The GOOD "Connect with People" Wrapup: Making the World a Friendlier Place

Sometimes real change begins with a handshake and a "hello."

For September's GOOD challenge, we asked you to do something different than in challenges of yore. Whereas past challenges found you doing things like trying vegetarianism or giving up the internet for a full month, this time we wanted you to participate in a series of daily tasks that all related to a broader goal: to connect with people. "The technology of our world is a truly beautiful, convenient, and life-altering thing," said the introductory post. "And as much as it's helped us connect in ways our grandparents never thought possible, it's also created a culture in which we take the easiest option to communicate instead of the best option."

Four weeks later, the challenge to connect was perhaps our biggest success to date, and we'll be adopting the format of small daily tasks for future challenges. Not only did we engage in new and better ways with the people around us, the GOOD community participated en masse to make the world an authentically friendlier place. Whether it was emailing someone you've only spoken to via Twitter, lending out a book you love, teaching someone how to do something, or leaving a nice comment on a stranger's blog, people actively participated with the world in a way many only talk about. Some especially nice readers even took time to send postcards and emails to our offices in Los Angeles, all of which made the office rounds many times over.

Fixing the globe's many problems is not easy work, with financial, technological, and political realities often standing in the way of progress. That said, it's necessary to remember that it's even harder to overcome life's obstacles when we don't feel comfortable reaching out to one another for support and knowledge. For all the good Facebook and Twitter have done, sometimes real change begins with a handshake and a "hello." Here's hoping some real change started this month.

via Gage Skidmore / Flickr

If you are totally ready to move on from Donald Trump, you're not alone. According to a report last April from the Wason Center National Survey of 2020 Voters, "President Trump will be the least popular president to run for reelection in the history of polling."

Yes, you read that right, "history of polling."

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via Around the NFL / Twitter

After three years on the sidelines, Colin Kapernick will be working out for multiple NFL teams on Saturday, November 16 at the Atlanta Falcons facility.

The former 49er quarterback who inflamed the culture wars by peacefully protesting against social injustice during the national anthem made the announcement on Twitter Tuesday.

Kaepernick is scheduled for a 15-minute on-field workout and an interview that will be recorded and sent to all 32 teams. The Miami Dolphins, Dallas Cowboys, and Detroit Lions are expected to have representatives in attendance.

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"We like our quarterback situation right now," Miami head coach, Brian Flores said. "We're going to do our due diligence."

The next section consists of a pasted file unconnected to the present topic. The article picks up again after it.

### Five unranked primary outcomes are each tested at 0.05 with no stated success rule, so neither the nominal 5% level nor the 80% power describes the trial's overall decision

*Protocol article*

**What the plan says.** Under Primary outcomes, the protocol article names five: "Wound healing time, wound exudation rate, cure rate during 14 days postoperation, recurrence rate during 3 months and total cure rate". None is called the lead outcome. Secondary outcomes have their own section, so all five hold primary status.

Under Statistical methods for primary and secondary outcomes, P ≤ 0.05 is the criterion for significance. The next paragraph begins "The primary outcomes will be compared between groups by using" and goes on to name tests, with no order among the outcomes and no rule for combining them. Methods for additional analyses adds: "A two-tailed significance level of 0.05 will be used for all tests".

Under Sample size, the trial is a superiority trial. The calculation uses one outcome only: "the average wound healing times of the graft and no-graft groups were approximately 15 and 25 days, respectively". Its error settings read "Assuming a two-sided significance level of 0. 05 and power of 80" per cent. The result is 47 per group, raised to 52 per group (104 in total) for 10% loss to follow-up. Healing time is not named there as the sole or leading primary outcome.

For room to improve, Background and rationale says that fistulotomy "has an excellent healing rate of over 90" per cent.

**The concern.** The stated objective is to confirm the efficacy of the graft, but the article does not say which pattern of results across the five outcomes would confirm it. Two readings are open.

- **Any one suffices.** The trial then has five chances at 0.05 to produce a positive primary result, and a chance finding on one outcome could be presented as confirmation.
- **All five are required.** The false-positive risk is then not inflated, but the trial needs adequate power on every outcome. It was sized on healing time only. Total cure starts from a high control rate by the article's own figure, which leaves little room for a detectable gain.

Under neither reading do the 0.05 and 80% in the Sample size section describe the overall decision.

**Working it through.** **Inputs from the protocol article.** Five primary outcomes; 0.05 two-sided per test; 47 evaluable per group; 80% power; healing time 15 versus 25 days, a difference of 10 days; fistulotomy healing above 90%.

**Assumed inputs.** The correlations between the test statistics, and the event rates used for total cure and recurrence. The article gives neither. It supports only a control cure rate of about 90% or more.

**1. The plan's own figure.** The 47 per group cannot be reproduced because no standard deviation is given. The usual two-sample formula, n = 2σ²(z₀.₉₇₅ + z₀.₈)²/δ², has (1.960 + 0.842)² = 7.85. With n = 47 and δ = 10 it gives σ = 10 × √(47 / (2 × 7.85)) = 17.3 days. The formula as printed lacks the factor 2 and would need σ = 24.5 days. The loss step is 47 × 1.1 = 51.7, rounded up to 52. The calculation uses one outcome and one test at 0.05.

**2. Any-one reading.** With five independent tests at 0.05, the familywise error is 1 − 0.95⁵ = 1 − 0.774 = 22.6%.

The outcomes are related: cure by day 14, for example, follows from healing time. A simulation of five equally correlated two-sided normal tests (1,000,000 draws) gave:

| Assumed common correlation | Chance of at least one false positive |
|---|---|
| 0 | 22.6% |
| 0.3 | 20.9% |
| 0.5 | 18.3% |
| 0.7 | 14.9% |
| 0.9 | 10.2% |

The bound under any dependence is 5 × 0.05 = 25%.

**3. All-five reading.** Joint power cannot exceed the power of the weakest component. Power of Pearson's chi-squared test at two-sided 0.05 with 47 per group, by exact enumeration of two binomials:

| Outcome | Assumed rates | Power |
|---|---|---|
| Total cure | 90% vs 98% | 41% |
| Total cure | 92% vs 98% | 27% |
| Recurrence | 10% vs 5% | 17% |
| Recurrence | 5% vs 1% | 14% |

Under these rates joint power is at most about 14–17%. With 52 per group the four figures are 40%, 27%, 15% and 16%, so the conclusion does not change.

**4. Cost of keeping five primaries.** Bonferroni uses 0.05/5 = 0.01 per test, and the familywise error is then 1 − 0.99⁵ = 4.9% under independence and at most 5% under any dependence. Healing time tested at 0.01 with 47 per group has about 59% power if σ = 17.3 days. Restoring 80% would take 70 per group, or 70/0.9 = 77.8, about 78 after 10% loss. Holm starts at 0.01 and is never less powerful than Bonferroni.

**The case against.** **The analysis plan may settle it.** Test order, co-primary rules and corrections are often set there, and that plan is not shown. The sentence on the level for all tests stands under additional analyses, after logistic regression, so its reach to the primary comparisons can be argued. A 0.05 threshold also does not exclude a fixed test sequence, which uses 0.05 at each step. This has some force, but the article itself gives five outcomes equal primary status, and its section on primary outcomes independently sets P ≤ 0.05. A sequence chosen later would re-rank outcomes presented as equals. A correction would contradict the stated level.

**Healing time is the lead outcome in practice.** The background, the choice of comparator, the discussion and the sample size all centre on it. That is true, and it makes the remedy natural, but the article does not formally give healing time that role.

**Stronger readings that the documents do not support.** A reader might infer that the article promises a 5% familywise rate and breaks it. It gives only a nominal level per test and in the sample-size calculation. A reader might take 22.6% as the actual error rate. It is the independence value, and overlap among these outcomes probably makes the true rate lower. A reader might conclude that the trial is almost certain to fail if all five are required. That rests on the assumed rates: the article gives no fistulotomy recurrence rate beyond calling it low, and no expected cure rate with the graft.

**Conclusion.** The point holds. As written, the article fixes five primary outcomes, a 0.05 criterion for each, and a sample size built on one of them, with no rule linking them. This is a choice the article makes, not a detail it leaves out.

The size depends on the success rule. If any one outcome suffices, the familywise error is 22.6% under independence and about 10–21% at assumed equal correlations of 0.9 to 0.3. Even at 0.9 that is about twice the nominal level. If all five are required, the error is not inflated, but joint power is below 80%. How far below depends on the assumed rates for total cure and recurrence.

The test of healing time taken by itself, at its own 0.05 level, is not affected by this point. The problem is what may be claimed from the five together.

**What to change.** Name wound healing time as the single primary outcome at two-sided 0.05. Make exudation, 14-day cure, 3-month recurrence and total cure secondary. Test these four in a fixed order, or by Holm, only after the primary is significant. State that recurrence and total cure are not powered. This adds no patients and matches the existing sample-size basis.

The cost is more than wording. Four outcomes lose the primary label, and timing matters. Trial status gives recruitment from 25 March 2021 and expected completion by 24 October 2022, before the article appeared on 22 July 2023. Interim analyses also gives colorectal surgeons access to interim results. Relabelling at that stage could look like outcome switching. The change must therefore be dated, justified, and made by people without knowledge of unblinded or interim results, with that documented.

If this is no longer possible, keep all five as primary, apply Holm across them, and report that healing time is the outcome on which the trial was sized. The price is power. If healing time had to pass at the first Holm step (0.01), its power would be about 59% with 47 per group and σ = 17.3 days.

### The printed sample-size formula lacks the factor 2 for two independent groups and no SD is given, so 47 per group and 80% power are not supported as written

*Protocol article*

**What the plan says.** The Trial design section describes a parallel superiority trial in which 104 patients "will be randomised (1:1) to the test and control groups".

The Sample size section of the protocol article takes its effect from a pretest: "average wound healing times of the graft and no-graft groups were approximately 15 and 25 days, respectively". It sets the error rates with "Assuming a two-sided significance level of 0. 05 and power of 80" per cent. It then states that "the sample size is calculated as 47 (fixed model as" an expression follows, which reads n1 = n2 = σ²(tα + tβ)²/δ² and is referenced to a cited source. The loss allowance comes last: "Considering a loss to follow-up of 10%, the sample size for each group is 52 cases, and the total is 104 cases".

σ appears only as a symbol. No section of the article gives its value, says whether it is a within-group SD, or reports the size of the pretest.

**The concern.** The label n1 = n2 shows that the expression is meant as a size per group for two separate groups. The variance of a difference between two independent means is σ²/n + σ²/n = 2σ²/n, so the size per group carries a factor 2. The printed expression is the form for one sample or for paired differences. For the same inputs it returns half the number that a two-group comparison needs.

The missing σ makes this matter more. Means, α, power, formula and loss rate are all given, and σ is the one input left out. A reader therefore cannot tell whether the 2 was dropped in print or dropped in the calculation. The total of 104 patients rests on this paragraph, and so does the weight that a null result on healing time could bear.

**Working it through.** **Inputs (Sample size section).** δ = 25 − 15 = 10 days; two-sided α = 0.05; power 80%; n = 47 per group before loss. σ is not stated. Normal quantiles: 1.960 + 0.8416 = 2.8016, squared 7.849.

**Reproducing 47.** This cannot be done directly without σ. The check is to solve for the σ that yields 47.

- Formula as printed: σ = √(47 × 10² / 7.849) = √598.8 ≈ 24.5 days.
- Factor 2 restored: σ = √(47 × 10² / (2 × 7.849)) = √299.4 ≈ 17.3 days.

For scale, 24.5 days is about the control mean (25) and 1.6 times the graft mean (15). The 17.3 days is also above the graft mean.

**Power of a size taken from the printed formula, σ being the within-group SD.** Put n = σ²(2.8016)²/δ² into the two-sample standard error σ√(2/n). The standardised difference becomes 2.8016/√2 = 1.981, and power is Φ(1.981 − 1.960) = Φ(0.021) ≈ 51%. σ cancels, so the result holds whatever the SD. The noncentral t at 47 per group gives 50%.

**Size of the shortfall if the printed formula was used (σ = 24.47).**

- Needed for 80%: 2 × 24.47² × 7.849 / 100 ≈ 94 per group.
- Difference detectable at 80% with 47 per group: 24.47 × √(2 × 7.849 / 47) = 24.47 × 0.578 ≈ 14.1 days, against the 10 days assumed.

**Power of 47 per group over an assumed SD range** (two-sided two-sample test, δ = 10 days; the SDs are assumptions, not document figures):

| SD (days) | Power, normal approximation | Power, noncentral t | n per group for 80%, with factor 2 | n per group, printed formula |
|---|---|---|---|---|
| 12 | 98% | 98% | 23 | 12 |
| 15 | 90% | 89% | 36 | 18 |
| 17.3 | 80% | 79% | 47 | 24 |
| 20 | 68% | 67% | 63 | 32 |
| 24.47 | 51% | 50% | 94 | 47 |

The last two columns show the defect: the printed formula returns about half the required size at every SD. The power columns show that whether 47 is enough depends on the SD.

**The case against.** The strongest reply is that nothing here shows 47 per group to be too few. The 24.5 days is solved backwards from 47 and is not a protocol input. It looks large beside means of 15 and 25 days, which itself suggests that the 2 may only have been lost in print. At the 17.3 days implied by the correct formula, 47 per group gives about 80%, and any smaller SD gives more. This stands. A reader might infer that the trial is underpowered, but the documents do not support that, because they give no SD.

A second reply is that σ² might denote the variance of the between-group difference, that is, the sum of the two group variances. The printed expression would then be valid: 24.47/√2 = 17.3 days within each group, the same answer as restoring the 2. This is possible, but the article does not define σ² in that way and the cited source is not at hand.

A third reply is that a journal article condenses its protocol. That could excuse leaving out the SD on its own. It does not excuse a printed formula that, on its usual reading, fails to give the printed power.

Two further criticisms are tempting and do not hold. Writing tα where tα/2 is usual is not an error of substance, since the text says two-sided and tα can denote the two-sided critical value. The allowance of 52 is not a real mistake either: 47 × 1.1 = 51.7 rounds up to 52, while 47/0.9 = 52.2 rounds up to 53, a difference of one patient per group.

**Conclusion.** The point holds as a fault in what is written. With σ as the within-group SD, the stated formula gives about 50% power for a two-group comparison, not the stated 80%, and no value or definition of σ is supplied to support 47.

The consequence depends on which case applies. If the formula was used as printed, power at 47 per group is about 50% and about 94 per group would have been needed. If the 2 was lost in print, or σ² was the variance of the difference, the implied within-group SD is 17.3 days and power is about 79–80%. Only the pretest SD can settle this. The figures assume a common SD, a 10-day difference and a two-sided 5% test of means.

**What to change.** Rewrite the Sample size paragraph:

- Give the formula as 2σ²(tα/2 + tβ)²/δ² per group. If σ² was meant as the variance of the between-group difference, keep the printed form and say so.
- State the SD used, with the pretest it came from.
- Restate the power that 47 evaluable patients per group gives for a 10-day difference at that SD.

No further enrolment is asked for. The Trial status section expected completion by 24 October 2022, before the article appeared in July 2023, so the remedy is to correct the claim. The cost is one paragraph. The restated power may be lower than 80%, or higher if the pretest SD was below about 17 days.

NFL Insider Steve Wyche believes that the workout is the NFL's response to multiple teams inquiring about the 32-year-old quarterback. A league-wide workout would help to mitigate any potential political backlash that any one team may face for making an overture to the controversial figure.

Kapernick is an unrestricted free agent (UFA) so any team could have reached out to him. But it's believed that the interested teams are considering him for next season.

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Earlier this year, Kaepernick and Carolina Panthers safety Eric Reid reached a financial settlement with the league in a joint collusion complaint. The players alleged that the league conspired to keep them out after they began kneeling during the national anthem in 2016.

Before the 2019 season, Kaepernick posted a video of himself working out on twitter to show he was in great physical condition and ready to play.

Kaepnick took the 49ers to the Super Bowl in 2012 and the NFC Championship game in 2013.

He has the 23rd-highest career passer rating in NFL history, the second-best interception rate, and the ninth-most rushing yards per game of any quarterback ever. In 2016, his career to a sharp dive and he won only of 11 games as a starter.


In the category of "claims to fame nobody wants," the United States can now add "exporter of white supremacist ideology" to its repertoire. Super.

Russell Travers, acting director of the National Counterterrorism Center, made this claim in a briefing at The Washington Institute in Washington, D.C. "For almost two decades, the United States has pointed abroad at countries who are exporters of extreme Islamist ideology," Travers said. "We are now being seen as the exporter of white supremacist ideology. That's a reality with which we are going to have to deal."

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Between Alexa, Siri, and Google, artificial intelligence is quickly changing us and the way we live. We no longer have to get up to turn on the lights or set the thermostat, we can find the fastest route to work with a click, and, most importantly, tag our friends in pictures. But interacting with the world isn't the only thing AI is making easier – now we can use it save the world, too.

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